Kenilworth eBook

This eBook from the Gutenberg Project consists of approximately 697 pages of information about Kenilworth.

It chanced, upon that memorable morning, that one of the earliest of the huntress train, who appeared from her chamber in full array for the chase, was the Princess for whom all these pleasures were instituted, England’s Maiden Queen.  I know not if it were by chance, or out of the befitting courtesy due to a mistress by whom he was so much honoured, that she had scarcely made one step beyond the threshold of her chamber ere Leicester was by her side, and proposed to her, until the preparations for the chase had been completed, to view the Pleasance, and the gardens which it connected with the Castle yard.

To this new scene of pleasures they walked, the Earl’s arm affording his Sovereign the occasional support which she required, where flights of steps, then a favourite ornament in a garden, conducted them from terrace to terrace, and from parterre to parterre.  The ladies in attendance, gifted with prudence, or endowed perhaps with the amiable desire of acting as they would be done by, did not conceive their duty to the Queen’s person required them, though they lost not sight of her, to approach so near as to share, or perhaps disturb, the conversation betwixt the Queen and the Earl, who was not only her host, but also her most trusted, esteemed, and favoured servant.  They contented themselves with admiring the grace of this illustrious couple, whose robes of state were now exchanged for hunting suits, almost equally magnificent.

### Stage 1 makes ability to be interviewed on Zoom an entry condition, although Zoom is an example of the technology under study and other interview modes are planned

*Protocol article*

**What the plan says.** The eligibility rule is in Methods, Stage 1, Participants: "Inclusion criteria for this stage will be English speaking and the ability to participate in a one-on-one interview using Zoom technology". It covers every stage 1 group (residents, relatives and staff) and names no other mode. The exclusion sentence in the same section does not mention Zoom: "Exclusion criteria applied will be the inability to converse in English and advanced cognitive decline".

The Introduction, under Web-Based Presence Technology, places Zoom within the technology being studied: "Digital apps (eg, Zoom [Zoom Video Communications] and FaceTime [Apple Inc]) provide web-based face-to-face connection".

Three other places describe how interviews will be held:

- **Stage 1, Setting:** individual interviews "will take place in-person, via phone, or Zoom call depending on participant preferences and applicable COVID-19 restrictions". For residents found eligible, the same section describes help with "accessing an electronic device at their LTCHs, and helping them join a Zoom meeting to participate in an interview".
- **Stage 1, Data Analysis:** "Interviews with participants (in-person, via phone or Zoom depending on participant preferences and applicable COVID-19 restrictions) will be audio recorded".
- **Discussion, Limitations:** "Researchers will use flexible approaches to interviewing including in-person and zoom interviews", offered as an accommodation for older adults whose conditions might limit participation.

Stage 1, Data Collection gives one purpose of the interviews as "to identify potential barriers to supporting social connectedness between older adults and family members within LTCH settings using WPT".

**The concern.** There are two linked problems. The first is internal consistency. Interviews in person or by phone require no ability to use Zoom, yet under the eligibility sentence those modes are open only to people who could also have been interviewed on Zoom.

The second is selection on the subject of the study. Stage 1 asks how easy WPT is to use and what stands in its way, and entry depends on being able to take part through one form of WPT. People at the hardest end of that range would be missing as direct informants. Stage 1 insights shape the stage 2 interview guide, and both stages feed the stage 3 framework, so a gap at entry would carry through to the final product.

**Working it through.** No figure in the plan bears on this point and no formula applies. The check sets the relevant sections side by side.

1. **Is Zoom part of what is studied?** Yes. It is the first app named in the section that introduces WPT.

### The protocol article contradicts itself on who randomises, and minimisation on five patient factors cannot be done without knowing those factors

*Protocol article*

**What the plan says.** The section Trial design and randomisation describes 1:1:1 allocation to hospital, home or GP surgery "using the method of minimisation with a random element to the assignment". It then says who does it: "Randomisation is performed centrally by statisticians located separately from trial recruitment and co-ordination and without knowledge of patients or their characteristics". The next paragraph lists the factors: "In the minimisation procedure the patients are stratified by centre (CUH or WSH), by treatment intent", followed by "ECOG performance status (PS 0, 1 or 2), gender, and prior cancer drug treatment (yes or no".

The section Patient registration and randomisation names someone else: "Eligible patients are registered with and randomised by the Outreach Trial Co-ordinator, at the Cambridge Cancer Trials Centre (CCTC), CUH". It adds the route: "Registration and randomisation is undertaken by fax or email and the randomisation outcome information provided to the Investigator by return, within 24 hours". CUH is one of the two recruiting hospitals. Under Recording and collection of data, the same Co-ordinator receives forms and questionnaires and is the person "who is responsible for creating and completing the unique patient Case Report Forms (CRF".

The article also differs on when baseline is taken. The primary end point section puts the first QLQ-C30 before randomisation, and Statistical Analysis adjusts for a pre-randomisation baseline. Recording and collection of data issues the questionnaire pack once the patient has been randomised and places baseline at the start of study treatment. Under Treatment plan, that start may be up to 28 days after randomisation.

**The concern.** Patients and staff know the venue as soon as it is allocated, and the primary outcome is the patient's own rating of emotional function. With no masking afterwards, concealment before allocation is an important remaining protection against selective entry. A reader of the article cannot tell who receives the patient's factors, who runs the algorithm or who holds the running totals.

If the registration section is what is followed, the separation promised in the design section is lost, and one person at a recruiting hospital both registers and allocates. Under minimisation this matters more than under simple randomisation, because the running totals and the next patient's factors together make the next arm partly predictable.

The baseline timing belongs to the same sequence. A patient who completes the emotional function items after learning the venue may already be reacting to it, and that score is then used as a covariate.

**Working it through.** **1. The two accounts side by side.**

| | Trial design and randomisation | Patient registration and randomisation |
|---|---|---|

Elizabeth’s silvan dress, which was of a pale blue silk, with silver lace and AIGUILLETTES, approached in form to that of the ancient Amazons, and was therefore well suited at once to her height and to the dignity of her mien, which her conscious rank and long habits of authority had rendered in some degree too masculine to be seen to the best advantage in ordinary female weeds.  Leicester’s hunting suit of Lincoln green, richly embroidered with gold, and crossed by the gay baldric which sustained a bugle-horn, and a wood-knife instead of a sword, became its master, as did his other vestments of court or of war.  For such were the perfections of his form and mien, that Leicester was always supposed to be seen to the greatest advantage in the character and dress which for the time he represented or wore.

The conversation of Elizabeth and the favourite Earl has not reached us in detail.  But those who watched at some distance (and the eyes of courtiers and court ladies are right sharp) were of opinion that on no occasion did the dignity of Elizabeth, in gesture and motion, seem so decidedly to soften away into a mien expressive of indecision and tenderness.  Her step was not only slow, but even unequal, a thing most unwonted in her carriage; her looks seemed bent on the ground; and there was a timid disposition to withdraw from her companion, which external gesture in females often indicates exactly the opposite tendency in the secret mind.  The Duchess of Rutland, who ventured nearest, was even heard to aver that she discerned

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Kenilworth from Project Gutenberg. Public domain.
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